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On Iran and Israel: they need to step back from the brink of open warfare

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It is troubling that what started with Israel’s attack on Iran’s consular building in Syria on 1 April may not end with Tehran’s Operation True Promise. The bombing in Damascus, which killed at least two top Iranian generals, resulted in the first-ever direct strikes launched against Israel from Iranian territory. For the Islamic regime, unpopular at home, crossing the Rubicon would have been very hard, if not impossible, to avoid. As British foreign secretary, David Cameron, admitted, the UK would “take very strong action” if a hostile power had flattened one of its consulates.

This is a defining moment in the Middle East. The world does not know what’s been unleashed here. But it is unlikely to be anything good. That is why it is right for world leaders to urge Benjamin Netanyahu’s government to show restraint. The wise choice for Mr Netanyahu would be, in US president Joe Biden’s words, to “take the win” of having seen off the strikes and not respond militarily. Israel’s prime minister could then turn his attention to the on-and-off talks with Hamas to free Israeli hostages and seek an end to the fighting in Gaza. Trading military restraint for international support might appeal to Mr Netanyahu’s opportunism.

Despite Iran sending over 300 drones and missiles from its soil, Israel survived the deadly assault – mercifully – with barely a scratch. This was largely because of Iran’s defective missiles, its ample warning, Israel’s effective missile shield and the help provided by an international military coalition, led by the US, Britain, France and several Arab states. The operation exposed Israel’s dependency on partners Mr Netanyahu has done his best to snub in recent months.

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If Israel chooses to strike back, this coalition risks disappearing quicker than the bloom off a desert rose. Arab states, without Israeli movement on peace with the Palestinians, will be reluctant to sign up for counterstrikes. Crucially the US has made clear it will not help or take part. Tit-for-tat escalation risks making war too routine because it treats direct attacks on a nation’s soil casually, and as an instrument of policy rather than a last resort in the face of existential threats.

The Israeli-Iranian rivalry has emerged in the last two decades as a defining feature of the regional landscape. Iran armed militant groups that could hurt Israel without getting its hands dirty. Israel exacted its revenge while denying involvement with a campaign of covert assassinations, cyber-attacks and drone strikes. However, since Hamas’s horrific attack of 7 October in Israel, their clandestine and proxy wars have burst out into the open.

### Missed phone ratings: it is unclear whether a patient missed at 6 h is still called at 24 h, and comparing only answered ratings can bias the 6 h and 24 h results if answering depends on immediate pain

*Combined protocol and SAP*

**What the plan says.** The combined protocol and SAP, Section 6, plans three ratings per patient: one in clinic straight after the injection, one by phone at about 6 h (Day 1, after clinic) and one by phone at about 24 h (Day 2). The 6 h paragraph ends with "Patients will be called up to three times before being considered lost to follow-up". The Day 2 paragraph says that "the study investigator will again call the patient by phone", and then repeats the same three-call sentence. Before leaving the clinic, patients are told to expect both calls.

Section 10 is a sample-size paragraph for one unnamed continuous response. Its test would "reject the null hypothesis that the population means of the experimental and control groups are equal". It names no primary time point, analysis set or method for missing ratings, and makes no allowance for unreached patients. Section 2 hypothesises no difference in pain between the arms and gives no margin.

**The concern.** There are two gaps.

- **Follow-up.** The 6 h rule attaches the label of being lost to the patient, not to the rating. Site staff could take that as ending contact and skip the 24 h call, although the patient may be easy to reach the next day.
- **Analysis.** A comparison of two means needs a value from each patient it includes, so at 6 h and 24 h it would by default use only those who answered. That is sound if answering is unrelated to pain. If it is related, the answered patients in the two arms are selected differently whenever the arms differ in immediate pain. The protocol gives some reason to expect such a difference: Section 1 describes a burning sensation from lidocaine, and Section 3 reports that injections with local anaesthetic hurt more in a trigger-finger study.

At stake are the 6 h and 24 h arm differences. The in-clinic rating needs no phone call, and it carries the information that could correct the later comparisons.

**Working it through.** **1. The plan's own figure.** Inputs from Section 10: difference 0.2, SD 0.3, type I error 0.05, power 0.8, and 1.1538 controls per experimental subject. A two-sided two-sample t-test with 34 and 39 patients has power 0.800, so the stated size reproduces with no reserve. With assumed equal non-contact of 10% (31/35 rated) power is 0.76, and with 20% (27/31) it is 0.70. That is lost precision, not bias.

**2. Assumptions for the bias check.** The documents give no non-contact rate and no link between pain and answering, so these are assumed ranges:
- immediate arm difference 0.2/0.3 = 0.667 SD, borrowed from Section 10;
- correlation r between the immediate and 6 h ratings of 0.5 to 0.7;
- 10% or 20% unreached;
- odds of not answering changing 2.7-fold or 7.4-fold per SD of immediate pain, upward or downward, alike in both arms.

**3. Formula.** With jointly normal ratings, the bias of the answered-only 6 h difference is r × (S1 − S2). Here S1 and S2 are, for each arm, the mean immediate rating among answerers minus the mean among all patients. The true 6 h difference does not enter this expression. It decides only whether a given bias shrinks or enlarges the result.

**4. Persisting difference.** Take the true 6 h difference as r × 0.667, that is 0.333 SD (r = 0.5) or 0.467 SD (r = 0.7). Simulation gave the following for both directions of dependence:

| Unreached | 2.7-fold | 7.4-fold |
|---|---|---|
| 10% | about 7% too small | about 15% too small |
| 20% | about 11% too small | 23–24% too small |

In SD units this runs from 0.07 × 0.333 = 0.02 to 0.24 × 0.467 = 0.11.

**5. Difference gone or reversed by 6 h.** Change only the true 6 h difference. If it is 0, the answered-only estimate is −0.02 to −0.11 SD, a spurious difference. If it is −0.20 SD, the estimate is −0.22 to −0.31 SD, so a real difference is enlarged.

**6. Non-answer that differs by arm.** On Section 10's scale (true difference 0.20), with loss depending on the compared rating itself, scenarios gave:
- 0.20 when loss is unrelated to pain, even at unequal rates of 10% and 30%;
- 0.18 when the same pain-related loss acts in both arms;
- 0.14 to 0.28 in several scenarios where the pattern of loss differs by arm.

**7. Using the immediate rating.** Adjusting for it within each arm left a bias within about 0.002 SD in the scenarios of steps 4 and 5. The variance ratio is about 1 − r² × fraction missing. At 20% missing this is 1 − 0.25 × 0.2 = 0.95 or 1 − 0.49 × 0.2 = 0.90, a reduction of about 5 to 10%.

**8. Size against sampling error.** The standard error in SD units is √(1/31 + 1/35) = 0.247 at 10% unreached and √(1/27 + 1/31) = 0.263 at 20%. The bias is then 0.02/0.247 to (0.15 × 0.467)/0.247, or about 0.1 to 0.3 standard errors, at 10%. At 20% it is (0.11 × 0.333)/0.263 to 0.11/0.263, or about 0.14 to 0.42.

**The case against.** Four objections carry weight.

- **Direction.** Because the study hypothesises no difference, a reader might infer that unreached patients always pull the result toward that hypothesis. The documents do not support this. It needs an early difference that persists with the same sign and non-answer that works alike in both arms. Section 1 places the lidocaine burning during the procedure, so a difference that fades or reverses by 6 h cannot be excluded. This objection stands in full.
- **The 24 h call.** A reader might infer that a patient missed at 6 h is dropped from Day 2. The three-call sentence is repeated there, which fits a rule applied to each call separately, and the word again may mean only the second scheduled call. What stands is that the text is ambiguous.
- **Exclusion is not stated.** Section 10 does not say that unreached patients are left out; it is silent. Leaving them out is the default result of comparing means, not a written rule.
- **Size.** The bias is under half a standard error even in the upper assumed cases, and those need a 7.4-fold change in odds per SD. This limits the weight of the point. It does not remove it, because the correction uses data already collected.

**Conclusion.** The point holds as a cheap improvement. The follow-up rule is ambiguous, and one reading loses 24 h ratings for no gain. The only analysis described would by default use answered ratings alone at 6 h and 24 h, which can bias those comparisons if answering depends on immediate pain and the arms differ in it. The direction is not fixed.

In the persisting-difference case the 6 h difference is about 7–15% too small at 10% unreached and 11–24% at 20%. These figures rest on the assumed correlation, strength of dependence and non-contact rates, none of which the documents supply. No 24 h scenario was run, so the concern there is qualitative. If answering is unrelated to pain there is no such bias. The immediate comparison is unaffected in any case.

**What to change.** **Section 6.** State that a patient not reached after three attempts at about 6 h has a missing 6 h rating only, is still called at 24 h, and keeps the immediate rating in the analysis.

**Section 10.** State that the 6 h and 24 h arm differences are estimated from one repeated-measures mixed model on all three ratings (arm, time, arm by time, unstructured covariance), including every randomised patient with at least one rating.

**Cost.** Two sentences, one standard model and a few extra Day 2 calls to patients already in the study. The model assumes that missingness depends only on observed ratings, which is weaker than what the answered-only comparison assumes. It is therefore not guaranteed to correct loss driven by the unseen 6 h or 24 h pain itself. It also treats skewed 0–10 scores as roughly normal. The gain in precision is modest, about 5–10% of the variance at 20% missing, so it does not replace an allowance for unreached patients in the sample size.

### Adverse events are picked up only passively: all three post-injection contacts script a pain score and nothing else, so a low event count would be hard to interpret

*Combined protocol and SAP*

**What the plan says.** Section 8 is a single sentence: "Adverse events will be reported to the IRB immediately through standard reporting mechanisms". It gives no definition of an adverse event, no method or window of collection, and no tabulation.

The trap that Israel’s leadership must avoid is thinking that war with Iran is inevitable; and fighting later rather than sooner will be far more costly, if possible at all. Tehran has already said that it is willing to escalate if Israel does retaliate. Israel could then strike back again. The danger is that each side misjudges the other and war becomes unavoidable.

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Israel is an undeclared nuclear weapons state. Iran is no longer bound by a nuclear deal after Donald Trump recklessly withdrew from it. The failure to make a new deal since has meant Iran is pretty close to having enough weapons-grade uranium for nuclear weapons. Israel’s attack on Iraq’s Osirak nuclear facility in 1981 was widely criticised at the time as illegal and condemned by the security council – without a US veto – for responding to a less than immediate danger. Targeting Iranian nuclear sites in reaction to Iran’s strike would be an irresponsible escalation. Making war to keep the peace is generally not a good strategy. Iran and Israel’s deathly rivalry has an ideological edge that usually clouds good judgment. The two nations need to be pulled apart before their conflagration consumes the wider region.

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